This SHOULD have been easy. All you need to do is to unravel a wire coat hanger, thread some baubles on and close it up, then thread tinsel around. Before you do that, may I suggest you thoroughly glue the baubles into their metal tops first? I didnt…with frustrating results, the baubles kept falling off, I would glue one in then another would fall off, plus the fact that they would put pressure on each other meant that even when they WERE glued, they still tended to fall out. If I were to do this again I would glue every single one thoroughly, leave them overnight and then thread then on. The other problem I had was because the baubles were different sizes they were quite hard to juxtapose…My grand daughter handed me the baubles, any irregularities are down to her sense of balance! We were supposed to be doing it together, which is why I didn’t start all over again.
The overall cost £6. If you stick them first I am sure it would not take a whole evening, which is what it took me.
Do you remember I went on a stained glass course a few weeks ago? I was lucky enough to bag the offcuts of glass. I had a mirror I got from a car boot sale so I mosaiced the cut down offcuts onto it. Originally I thought I would colour the grout, but I just couldn’t get the grout black enough, all I got was a grey colour. I added black acrylic paint, still no good. In the end I decided to paint over the top of the grout with acrylic paint and that seemed to work fairly well. It weighs a bit, my daughter, who is a museum curator thinks it will have no problem hanging from the picture rail, I hope so too, the last thing I want is it crashing to the ground! As I got the glass free, this was very thrifty, costing about five pounds in total ( approximately $8 ). It qualifies as a stashbust because the offcuts as now part of my stash! I still have some left, I am saving up for a stone tumbler, and hopefully will be able to use some more then.
I have always wanted to make stained glass, but it is not a cheap hobby. I eventually treated myself to a one day introductory workshop and this is the ( obviously) amateurish result. My sun was a little uncircular, but everyone else only tried straight lines, which are obviously easier. I went to http://www.abinger-stained-glass.co.uk/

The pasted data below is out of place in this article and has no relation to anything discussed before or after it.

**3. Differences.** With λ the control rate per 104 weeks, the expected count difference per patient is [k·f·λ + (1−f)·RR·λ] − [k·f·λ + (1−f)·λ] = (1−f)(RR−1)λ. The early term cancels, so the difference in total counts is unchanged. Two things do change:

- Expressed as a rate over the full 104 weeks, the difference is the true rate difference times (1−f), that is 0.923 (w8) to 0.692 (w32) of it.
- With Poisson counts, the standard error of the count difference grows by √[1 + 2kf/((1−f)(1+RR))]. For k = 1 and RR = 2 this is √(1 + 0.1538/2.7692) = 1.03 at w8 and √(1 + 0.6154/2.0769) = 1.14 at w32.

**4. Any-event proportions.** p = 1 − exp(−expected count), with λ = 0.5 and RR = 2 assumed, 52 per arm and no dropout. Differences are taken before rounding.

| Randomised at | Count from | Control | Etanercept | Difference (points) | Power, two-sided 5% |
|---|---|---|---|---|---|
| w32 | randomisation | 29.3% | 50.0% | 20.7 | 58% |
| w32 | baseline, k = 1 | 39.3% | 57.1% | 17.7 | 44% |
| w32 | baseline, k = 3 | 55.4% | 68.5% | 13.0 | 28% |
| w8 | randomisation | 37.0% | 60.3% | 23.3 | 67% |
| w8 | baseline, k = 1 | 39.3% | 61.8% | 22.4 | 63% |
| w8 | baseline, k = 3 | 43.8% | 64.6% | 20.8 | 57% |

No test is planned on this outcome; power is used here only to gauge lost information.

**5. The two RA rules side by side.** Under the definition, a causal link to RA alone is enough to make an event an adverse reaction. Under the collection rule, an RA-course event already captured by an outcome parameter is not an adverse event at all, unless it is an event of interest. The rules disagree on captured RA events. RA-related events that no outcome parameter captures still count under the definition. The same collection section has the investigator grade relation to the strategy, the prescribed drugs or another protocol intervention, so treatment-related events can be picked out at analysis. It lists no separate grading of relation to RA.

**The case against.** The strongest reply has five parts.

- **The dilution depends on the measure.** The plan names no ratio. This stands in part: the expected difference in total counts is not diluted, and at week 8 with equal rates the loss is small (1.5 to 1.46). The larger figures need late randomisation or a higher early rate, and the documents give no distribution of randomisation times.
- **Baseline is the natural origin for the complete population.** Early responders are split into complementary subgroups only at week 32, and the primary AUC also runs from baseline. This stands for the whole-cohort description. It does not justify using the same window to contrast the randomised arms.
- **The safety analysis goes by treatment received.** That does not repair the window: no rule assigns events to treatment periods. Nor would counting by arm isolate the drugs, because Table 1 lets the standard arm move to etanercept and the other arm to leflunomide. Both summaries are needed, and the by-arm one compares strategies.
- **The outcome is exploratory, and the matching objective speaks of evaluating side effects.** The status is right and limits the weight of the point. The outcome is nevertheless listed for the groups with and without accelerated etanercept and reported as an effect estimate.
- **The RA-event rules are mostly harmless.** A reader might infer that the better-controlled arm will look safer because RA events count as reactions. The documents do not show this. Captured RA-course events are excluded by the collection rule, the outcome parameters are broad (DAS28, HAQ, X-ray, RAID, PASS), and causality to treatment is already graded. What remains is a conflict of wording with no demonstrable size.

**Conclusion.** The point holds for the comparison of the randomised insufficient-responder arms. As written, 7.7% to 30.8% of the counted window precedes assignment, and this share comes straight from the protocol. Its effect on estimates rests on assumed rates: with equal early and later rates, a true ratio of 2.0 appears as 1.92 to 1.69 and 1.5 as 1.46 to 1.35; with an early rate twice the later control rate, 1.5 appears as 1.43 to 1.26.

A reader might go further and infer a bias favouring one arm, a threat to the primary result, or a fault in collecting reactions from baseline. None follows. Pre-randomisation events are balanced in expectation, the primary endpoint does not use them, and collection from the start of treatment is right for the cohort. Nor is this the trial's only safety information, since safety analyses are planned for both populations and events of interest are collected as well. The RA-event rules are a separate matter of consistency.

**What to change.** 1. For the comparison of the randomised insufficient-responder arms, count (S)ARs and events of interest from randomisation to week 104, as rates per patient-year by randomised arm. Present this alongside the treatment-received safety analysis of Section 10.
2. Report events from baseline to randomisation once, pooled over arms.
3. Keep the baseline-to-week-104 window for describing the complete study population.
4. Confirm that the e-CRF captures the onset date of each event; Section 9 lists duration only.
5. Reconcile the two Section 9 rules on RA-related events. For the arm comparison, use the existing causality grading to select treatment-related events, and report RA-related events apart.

The day cost £160, not cheap but there are only four people and I learned quite a lot. I really wanted to learn how to cut glass, so I can also use them in mosaics. My budget does not extend to buying all the equipment at the moment. I will buy some over the next few months. I also got some free offcuts, which I have used to mosaic a mirror. Will post up a pic of that later.
Its lovely learning different crafts. I love stained glass, its beautiful.
Where’s the complaints department! I got this very heavy plain pine coffee table from the charity shop and decided to paint it up. I wanted something rather ornate, but which could be changed in future. I painted the sides and underneath with ASCP in Old Linen. Everything fine. I then chose some fabric by Prestigious Fabrics which had a map on. Everything fine. My first artistic dilemma was whether to cut the US and Canada in half or lose New Zealand in order to make it fit. I am afraid New Zealand got the chop because that meant I didn’t have to cut any country in half. It was then that I noticed that I couldn’t see the Arctic anywhere. I could see the Antarctic, but nothing at the top, only the words, Arctic Ocean, then straight from Greenland up to a pattern repeat of the Antarctic.
Outraged I complained to the manufacturers! How dare they leave out the Arctic! Didn’t they know their geography? Sorry if being accurate meant leaving in boring bits, but a world without the Arctic was like a fireman without his engine.
Back came the sniffy reply. The Antarctic is there because it is a landmass, the Arctic is an Ocean.
Hmmmm…..I felt sure that when I was a child they always had the Arctic in white at the top and the Antarctic in white at the bottom. All my life I had a visual image of the globe in this way. Alas, it dawned on my that I was looking at a geological map…………and my childhood memory is apparently wrong.
I just don’t know what the world is coming to.
Rather crushed by the fact I have lived 60 odd years with no sense of geography (despite having had the benefit of a Grammar School education, one of the best you could get ) I mournfully pasted the fabric on with PVA glue. I have put some glass on, hence the rather poor pics I am afraid, and have yet to wax it and finish it completely.